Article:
Zaatari, in Jordan, is one of the largest refugee camps in the world. (Foreign and Commonwealth Office / Flickr)

Zaatari, in Jordan, is one of the largest refugee camps in the world. Some 78,000 Syrians live in tightly cramped caravans in an area about two square miles. When Jordan reported its first case of the novel coronavirus in March, the country shut down schools, airports, and banned refugees from entering. Zaatari was closed off.

Moh'd al-Taher, who works for the United Nations High Commissioner for Refugees, moved into Zaatari just before it was closed off. "The camp is crowded," he said. "So if there's any case, it would be very difficult to keep people isolated." Thankfully, Zaatari has reported no cases of COVID-19 so far. The country has confirmed about a thousand cases and 11 deaths; Prime Minister Omar Razzaz recently claimed that Jordan has contained the coronavirus.

But Zaatari and other refugee camps depend on the UNHCR for funding. While at the beginning of the Syrian crisis nine years ago, every refugee in Jordan received funds from UNHCR, the organization currently only provides direct cash assistance for about 20 percent of the refugees in the country. Al-Taher is afraid that the UNHCR will face financial needs as the major donor-countries deal with the pandemic within their own borders. "This was one of our biggest concerns even before Covid-19," al-Taher explained. "So just imagine now after COVID-19 because the majority of the donors are busy with their internal issues."

In the United States, critics argue that the Trump administration is using the pandemic as an excuse to carry out the racist and xenophobic agenda that he articulated on the campaign trail at the expense of migrants’ human rights and in circumvention of both international and U.S. law. Immigration authorities are turning away migrants under obscure, decades-old legislation that was dusted off and invoked by the Center for Disease Control in March.

“The CDC generally has the authority under this [1944] law to prevent the introduction of a disease to the U.S.," said Sunil Varghese, Policy Director at International Refugee Assistance Project. "That authority is being used to ban everyone at the southern border, even though the disease is already in the U.S."

According to Varghese, 20,000 people have been expelled from the United States with no due process in the first half of the year. Among those who have been deported are 2,000 children. In June, Human Rights Watch called on the Trump administration to immediately suspend deportations, arguing that they are contributing to the spread of the virus.

The administration has also practically shut down the asylum-application process, and migrants are stuck at the US.-Mexico border, waiting for their appointments, according to Alma Maquitico, co-director of the National Network for Immigrant and Refugee Rights. There are “thousands waiting in camps on the Mexican side,” Maquitico said, estimating the number at 60,000.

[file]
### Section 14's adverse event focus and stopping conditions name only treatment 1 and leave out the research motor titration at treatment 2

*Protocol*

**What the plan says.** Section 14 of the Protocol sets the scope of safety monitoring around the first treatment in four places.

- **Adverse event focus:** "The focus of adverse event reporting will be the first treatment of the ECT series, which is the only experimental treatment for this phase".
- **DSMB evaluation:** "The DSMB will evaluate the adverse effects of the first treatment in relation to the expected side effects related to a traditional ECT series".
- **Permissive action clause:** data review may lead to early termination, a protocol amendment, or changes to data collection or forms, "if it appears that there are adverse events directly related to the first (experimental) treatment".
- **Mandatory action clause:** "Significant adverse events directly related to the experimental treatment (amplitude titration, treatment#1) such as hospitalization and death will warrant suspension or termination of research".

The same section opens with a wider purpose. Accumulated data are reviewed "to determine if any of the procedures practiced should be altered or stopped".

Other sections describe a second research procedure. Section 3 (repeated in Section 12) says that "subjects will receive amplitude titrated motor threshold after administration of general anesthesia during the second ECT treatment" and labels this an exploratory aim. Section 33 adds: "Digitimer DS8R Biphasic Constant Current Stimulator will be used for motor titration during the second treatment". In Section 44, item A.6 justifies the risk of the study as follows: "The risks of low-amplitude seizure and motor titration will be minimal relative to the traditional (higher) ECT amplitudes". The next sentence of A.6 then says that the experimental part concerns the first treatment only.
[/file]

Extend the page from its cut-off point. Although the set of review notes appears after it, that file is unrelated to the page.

The asylum shutdown could even impact those who are in the country legally. “Once [the asylum application] is acknowledged, you are legally in the country,” said attorney Kimberley Chongyon Motley. But the COVID shutdown means “there are thousands of asylum seekers in the country who have put applications in [who] can legally be deported because their application isn’t even being acknowledged.” Asylum applications were “slow rolled intentionally” before COVID, Motley adds. “Now, it’s even slower.”

Even in ordinary times, migrants and refugees struggle to be included and treated as equal citizens. In a global pandemic, when resources are scarce, test kits are insufficient, and even food runs out in grocery stores, migrants are often relegated to the last of priorities and excluded entirely in a crisis response.

On a balmy May day, Khokan, the Bangladeshi migrant worker in Singapore, was recovering from Covid-19 at an army camp. In a poem he wrote in Bengali, one verse captured the anxiety he felt as a migrant far away from home: “The government tells them not to be afraid. But yes, they are! They know the High Commission is only there to parcel their corpses back home.”

 

This article was written and reported by Columbia Politics Collective members Agostino Petroni, Heena Kausar, Isobel Thompson, Javier Sauras, Minmin Low, Mya Guarnieri Jaradat, and Regin Winther Poulsen.

The Columbia Politics Collective is a global group of eighteen journalists from the Columbia Journalism School’s 2019-20 MA-Politics program. This is a series of dispatches on how the COVID-19 pandemic is functioning like a stress test, laying bare the strengths and weaknesses of political institutions around the world. Each article in the series will focus on a single underlying structure of government. Meet the journalists here.